Here, on the contrary, I met with a preconceived unfavorable prejudice, which was subsequently strengthened by the advice and stories of a spiteful but clear-sighted woman; a natural and extreme timidity, fortified by an enlightened modesty; an attachment to virtue directed by religion, with already two years of victory to its account; finally, a vigorous course of conduct inspired by these different motives, which all had for their aim escape from my pursuit.

It is not then, as in my other adventures, a mere capitulation, more or less advantageous, whereof it is easier to take advantage than to be proud; it is a complete victory, purchased at the cost of a hard campaign, and determined by cunning maneuvres. ’Tis not surprising, then, that this success, due to myself alone, should seem all the more precious to me; and the excess of pleasure which I experienced when I triumphed, and which I feel still, is no more than the sweet impression of the sentiment of glory. I cherish this point of view, which saves me from the humiliation of thinking that I can be in any manner dependent upon the slave whom I have subjected; that I do not possess in myself alone the plenitude of my happiness; and that the power of giving me the whole energy of pleasure should be reserved to such or such a woman, excluding all the others.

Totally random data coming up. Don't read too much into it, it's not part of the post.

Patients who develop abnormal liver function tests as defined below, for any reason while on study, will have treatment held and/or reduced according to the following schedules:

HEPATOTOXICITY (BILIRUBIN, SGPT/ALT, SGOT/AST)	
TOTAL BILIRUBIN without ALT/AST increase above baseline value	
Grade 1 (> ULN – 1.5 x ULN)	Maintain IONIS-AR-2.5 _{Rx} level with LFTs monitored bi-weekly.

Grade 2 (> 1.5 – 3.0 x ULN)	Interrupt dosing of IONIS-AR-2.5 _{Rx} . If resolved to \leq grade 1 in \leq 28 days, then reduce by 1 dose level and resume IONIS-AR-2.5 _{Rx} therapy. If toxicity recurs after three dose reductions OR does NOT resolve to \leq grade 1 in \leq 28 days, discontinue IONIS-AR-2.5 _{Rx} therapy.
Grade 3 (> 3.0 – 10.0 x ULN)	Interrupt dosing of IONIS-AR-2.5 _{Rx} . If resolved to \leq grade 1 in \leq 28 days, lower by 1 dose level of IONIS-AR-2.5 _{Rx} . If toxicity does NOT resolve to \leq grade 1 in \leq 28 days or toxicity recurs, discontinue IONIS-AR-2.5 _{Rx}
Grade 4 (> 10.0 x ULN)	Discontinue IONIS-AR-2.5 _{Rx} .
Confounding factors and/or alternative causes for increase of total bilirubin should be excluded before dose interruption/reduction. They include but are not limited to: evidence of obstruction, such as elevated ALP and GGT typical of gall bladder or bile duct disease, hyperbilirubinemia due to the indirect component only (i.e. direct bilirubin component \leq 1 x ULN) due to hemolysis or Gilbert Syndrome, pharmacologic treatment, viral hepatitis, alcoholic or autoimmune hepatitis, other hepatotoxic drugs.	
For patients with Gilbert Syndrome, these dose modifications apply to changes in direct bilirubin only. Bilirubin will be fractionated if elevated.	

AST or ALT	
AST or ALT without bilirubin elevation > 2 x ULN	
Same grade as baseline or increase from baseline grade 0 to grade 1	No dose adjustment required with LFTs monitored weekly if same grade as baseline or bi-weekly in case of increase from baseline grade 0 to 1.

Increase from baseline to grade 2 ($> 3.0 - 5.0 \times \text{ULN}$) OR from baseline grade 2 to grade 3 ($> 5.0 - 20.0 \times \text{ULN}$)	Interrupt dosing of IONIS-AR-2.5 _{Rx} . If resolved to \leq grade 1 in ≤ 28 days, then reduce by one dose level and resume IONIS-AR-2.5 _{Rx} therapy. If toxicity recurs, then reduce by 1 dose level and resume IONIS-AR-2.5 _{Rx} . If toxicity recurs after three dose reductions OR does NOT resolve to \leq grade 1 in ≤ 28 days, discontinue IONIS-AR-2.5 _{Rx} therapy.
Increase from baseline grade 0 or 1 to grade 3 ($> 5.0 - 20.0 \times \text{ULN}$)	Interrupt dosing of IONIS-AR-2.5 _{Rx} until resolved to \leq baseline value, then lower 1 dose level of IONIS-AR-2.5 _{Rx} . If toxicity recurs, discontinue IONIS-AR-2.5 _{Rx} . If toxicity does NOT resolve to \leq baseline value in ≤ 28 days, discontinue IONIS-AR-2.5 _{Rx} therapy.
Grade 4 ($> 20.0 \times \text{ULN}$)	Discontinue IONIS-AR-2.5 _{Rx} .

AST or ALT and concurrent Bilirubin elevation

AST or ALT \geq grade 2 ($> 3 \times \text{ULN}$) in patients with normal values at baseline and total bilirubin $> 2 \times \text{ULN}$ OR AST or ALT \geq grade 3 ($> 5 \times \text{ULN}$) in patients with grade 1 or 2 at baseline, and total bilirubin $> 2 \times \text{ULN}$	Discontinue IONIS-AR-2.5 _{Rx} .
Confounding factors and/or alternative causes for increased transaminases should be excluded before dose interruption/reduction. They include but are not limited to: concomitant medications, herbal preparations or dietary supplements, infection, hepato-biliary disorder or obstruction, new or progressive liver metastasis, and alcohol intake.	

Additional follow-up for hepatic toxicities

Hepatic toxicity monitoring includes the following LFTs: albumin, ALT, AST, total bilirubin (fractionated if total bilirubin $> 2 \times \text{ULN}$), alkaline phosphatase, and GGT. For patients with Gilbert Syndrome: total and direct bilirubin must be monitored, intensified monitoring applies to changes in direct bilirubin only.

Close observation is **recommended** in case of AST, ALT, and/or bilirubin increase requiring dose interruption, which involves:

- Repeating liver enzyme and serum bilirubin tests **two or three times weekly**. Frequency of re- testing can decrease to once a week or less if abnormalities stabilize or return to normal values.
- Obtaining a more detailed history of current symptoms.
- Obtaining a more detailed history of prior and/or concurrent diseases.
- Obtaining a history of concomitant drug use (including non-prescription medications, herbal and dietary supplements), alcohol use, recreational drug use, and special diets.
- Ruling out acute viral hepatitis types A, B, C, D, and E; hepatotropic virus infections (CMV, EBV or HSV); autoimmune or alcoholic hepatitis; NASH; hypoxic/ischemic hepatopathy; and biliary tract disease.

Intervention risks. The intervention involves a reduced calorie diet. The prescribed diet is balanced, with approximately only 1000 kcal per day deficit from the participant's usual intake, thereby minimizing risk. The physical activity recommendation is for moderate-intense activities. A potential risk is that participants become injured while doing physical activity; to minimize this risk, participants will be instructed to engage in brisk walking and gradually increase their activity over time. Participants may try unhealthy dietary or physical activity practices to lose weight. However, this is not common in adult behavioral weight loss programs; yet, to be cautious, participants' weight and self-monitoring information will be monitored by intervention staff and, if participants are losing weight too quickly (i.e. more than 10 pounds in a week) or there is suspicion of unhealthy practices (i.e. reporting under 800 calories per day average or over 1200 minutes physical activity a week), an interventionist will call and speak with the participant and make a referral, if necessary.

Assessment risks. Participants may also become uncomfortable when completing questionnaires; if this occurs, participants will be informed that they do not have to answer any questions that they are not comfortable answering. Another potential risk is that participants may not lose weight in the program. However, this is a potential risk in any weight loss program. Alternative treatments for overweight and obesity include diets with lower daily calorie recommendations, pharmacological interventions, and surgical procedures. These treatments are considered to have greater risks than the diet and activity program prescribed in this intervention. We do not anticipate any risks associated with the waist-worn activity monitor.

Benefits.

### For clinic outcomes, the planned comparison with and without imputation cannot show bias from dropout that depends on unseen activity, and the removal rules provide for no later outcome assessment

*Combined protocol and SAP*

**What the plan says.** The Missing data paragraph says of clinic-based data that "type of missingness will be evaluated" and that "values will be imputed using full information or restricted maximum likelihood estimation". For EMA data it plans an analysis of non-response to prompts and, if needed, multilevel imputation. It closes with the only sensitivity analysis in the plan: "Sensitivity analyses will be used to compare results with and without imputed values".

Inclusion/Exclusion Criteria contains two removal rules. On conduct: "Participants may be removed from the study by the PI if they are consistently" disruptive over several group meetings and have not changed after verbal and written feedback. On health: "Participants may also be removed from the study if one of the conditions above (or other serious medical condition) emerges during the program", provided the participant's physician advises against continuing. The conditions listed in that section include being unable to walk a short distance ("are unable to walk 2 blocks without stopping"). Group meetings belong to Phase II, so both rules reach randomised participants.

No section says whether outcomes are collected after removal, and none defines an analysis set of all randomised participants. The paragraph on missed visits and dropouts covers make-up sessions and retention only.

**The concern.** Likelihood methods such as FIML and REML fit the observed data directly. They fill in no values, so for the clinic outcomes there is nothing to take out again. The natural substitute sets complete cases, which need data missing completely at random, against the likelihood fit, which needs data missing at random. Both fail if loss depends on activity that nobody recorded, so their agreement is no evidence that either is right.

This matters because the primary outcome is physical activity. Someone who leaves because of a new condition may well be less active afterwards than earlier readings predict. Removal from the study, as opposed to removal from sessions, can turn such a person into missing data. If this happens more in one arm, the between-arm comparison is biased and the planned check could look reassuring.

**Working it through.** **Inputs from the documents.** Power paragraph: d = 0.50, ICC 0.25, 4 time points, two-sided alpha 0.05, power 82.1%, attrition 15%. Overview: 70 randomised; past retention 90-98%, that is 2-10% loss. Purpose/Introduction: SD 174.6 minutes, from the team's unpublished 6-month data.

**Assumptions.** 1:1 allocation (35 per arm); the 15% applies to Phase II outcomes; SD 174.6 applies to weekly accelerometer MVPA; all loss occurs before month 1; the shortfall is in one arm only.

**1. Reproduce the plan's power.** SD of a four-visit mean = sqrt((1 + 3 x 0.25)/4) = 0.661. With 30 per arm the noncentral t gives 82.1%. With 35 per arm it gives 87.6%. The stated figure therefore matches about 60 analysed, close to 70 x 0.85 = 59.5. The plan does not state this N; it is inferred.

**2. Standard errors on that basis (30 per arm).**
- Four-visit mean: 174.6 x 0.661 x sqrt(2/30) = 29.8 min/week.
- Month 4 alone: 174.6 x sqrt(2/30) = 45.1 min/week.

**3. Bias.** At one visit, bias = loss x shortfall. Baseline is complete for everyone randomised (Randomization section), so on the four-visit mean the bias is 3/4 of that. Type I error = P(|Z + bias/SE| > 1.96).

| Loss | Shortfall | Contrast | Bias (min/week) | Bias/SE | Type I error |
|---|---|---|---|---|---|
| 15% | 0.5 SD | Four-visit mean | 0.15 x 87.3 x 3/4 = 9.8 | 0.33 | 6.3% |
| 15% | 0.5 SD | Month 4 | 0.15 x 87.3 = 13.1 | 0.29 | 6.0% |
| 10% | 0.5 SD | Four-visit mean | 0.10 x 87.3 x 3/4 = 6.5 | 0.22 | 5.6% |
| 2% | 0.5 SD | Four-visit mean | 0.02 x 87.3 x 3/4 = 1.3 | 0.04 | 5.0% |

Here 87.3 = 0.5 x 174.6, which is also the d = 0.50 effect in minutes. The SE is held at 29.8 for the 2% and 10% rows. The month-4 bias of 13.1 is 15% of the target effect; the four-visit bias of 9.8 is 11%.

These deliberate reflections shall regulate my conduct on this important occasion; and you may rest assured that I will not let myself be enchained to such a degree that I cannot always play with these new bonds and break them at my will. But I am talking to you already of my rupture, while you do not yet know the means by which I have acquired my rights: read then, and learn to what virtue is exposed when it seeks to succor folly. I studied so attentively my conversation and the replies I obtained that I hope to be able to repeat them to you with a precision that will delight you.